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Genetic and Rare Diseases Information Center (GARD)

Myasthenia gravis

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What does myasthenia gravis do to my body?

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What is myasthenia gravis?

Myasthenia gravis is a chronic autoimmune neuromuscular disease. It is characterized by varying degrees of weakness of the skeletal muscles of the body. Common symptoms include weakness of the muscles that control the eye and eyelid; facial expressions; chewing; talking; and swallowing. Weakness tends to increase during periods of activity and improves after periods of rest.[1] The exact cause of myasthenia gravis is unknown. Some cases have been linked to tumors in the thymus gland.[2] Researchers believe that variations in certain genes may increase a person's risk to develop this condition, but it is likely that other factors also play a role.[3] There is no cure for myasthenia gravis, but lifestyle changes and some medicines may allow for periods without symptoms (remission).[1][2]
Last updated: 6/7/2016

What are the signs and symptoms of myasthenia gravis?

Myasthenia gravis can affect any voluntary muscle. Voluntary muscles are the muscles that we directly control to make our body do things like walk, run, write, throw, lift, smile, and chew. In myasthenia gravis the most commonly affected muscles are the muscles that control eye and eyelid movement, facial expression, and swallowing. The degree of muscle weakness varies from person to person. People with more severe disease may have many muscles affected, including the muscles that control breathing. People with mild disease may have only one muscle group involved, such as the eye muscles.[1]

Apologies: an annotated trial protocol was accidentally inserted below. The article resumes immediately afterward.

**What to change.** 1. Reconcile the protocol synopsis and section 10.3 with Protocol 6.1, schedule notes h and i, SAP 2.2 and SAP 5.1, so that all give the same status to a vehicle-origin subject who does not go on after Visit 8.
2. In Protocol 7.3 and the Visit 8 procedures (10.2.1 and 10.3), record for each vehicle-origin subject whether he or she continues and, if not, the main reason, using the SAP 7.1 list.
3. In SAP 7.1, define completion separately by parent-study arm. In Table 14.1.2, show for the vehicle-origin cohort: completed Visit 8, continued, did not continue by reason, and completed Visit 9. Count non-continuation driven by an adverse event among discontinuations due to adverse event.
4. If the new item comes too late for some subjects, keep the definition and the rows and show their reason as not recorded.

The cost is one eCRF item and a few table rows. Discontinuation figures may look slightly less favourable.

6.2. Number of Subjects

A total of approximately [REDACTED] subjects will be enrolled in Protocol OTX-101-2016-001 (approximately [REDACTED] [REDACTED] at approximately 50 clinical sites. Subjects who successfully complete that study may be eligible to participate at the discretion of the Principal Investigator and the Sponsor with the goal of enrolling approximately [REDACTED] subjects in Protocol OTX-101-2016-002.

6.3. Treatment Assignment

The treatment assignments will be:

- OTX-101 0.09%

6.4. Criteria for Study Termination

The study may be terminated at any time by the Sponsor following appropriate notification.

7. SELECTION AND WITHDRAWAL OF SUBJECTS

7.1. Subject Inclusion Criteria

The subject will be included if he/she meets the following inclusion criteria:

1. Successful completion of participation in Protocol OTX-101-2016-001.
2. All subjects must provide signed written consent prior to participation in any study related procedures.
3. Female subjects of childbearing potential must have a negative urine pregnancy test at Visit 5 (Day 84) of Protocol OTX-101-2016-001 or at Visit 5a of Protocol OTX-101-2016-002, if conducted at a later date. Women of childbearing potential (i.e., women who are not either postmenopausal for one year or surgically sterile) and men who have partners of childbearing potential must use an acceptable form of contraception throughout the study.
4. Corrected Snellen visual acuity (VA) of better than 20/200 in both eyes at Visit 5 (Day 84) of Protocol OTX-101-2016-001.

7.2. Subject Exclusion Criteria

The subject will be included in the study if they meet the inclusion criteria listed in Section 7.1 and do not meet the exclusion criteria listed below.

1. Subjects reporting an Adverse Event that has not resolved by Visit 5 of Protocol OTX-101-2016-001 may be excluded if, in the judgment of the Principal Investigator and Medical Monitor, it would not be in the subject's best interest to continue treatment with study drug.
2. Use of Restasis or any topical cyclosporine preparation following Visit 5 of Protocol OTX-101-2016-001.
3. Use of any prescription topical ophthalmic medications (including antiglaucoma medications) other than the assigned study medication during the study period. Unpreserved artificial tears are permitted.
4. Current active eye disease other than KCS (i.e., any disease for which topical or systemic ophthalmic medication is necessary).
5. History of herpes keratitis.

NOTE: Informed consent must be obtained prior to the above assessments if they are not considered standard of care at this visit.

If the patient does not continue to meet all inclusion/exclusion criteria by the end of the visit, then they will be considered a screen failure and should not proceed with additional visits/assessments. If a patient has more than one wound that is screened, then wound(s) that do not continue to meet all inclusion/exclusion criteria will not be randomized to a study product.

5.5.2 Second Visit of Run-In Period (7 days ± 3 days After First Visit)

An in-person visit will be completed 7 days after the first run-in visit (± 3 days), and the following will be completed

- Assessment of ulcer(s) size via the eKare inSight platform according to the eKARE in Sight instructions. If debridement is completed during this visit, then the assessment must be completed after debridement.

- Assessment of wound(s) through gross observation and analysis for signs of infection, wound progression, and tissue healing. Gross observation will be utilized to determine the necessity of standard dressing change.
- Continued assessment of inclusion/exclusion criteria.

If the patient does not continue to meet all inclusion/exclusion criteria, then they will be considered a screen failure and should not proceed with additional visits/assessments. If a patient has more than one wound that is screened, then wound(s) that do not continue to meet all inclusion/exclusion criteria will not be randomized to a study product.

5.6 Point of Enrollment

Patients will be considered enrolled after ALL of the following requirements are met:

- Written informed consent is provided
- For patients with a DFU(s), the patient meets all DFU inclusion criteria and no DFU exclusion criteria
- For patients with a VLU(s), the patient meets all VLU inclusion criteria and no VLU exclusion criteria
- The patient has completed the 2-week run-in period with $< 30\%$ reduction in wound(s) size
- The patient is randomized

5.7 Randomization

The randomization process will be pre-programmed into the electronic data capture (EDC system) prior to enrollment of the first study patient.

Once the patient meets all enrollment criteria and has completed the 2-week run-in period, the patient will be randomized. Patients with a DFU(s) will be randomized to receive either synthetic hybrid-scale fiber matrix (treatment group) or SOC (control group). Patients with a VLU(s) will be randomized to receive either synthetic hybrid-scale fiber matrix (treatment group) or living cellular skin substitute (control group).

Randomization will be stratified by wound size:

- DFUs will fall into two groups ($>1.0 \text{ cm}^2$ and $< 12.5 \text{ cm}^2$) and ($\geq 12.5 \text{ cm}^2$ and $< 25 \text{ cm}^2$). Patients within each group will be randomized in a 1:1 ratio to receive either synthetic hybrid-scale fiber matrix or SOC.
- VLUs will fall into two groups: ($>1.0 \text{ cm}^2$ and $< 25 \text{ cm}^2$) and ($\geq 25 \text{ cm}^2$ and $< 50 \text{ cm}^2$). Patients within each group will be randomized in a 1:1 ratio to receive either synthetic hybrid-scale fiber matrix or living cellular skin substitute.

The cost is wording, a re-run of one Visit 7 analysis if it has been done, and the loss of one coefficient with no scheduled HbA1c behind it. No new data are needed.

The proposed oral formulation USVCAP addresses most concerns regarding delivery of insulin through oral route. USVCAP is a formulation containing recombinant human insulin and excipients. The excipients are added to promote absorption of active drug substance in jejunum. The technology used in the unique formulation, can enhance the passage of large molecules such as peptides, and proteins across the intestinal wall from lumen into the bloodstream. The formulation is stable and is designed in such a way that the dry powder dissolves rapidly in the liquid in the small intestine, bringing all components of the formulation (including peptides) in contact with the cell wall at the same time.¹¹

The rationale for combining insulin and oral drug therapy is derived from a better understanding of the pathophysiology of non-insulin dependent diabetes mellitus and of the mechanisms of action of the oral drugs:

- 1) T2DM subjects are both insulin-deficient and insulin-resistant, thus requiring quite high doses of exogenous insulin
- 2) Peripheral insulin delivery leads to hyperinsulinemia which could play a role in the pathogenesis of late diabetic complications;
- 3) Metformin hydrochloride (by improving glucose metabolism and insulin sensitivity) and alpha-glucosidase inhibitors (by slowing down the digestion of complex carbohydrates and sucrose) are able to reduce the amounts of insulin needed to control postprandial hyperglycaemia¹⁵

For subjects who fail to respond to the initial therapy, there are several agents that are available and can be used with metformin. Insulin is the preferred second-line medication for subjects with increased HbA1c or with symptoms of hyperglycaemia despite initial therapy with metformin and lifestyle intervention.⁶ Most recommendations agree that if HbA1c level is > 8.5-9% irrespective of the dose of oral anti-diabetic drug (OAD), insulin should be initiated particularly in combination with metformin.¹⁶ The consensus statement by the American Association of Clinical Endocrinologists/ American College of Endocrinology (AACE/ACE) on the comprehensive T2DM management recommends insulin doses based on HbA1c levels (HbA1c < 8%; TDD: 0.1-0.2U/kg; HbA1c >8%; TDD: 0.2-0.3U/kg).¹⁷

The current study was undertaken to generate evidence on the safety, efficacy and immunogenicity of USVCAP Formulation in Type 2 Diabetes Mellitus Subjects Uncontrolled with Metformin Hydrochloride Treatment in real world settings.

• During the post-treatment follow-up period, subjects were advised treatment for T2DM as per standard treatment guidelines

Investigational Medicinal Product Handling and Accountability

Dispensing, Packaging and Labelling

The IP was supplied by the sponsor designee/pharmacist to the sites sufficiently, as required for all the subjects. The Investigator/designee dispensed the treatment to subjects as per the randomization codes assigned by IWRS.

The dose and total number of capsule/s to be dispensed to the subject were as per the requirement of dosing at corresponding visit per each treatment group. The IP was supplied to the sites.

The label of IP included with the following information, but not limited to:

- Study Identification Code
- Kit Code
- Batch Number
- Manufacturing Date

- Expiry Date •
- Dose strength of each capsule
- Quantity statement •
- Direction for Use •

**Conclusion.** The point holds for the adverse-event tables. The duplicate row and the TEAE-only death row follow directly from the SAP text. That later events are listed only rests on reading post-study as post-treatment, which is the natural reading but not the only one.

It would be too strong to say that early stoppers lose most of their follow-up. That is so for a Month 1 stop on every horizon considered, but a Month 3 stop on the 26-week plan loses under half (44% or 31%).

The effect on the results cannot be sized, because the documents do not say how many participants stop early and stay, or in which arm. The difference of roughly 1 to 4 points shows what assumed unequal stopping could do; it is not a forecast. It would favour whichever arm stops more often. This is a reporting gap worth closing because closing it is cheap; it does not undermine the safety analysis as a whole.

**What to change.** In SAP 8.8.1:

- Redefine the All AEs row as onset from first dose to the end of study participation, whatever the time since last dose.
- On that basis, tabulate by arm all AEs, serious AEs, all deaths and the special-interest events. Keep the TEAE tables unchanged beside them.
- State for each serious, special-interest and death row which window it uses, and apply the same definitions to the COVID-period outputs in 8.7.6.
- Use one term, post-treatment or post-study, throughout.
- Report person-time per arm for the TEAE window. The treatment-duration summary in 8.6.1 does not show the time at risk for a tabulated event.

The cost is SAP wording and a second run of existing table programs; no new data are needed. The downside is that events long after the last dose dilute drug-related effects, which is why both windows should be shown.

In general, signs and symptoms of myasthenia gravis may include a drooping of one or both eyelids (ptosis); blurred or double vision (diplopia); unstable or waddling gait; weakness in the arms, hands, fingers, legs, and neck; a change in facial expression; difficulty in swallowing and shortness of breath; and impaired speech (dysarthria).[1]

People can develop myasthenia gravis at any age. For unknown reasons, it is most commonly diagnosed in women younger than age 40 and men older than age 60. It is uncommon in children, but some infants born to women with myasthenia gravis have signs and symptoms of the condition for the first few days or weeks of life. This temporary occurrence of symptoms is called transient neonatal myasthenia gravis.[3]
Last updated: 6/7/2016

What causes myasthenia gravis?

The exact cause of myasthenia gravis is unknown, but it is likely that many factors contribute to the risk of developing this disorder.[3]

Myasthenia gravis is a type of autoimmune disorder. Autoimmune disorders occur when the immune system mistakenly attacks healthy tissue.[2] In myasthenia gravis, the body produces antibodies that block the muscle cells that receive messages (neurotransmitters) from the nerve cells.[2][1][3]

Normally when impulses travel down the nerve, the nerve endings release a neurotransmitter substance called acetylcholine. Acetylcholine travels from the neuromuscular junction - the place where nerve cells connect with the muscles they control -  and binds to acetylcholine receptors which are activated and generate a muscle contraction. In myasthenia gravis, antibodies block, alter, or destroy the receptors for acetylcholine at the neuromuscular junction,which prevents the muscle contraction from occurring. These antibodies are produced by the body's own immune system.[1] 

In some cases, myasthenia gravis it is linked to tumors or other abnormalities of the thymus (a gland the plays an important role in the immune system).[2][1][3] Researchers also believe that variations in particular unidentified genes may increase the risk to develop myasthenia gravis. Ultimately, many factors likely contribute to the risk of developing this complex disorder.[3]
Last updated: 2/9/2016

How can I learn more about how myasthenia gravis affects my body?

MedlinePlus offers a comprehensive list of resources for myasthenia gravis. MedlinePlus is a Web site designed by the National Library of Medicine to help you research your health questions. The Myasthenia Gravis Foundation of America also has information related to this topic.

You can also use the navigation menu on the left hand side of this page to view many additional resources on myasthenia gravis.
Last updated: 2/9/2016

See Disclaimer regarding information on this site. Some links on this page may take you to organizations outside of the National Institutes of Health.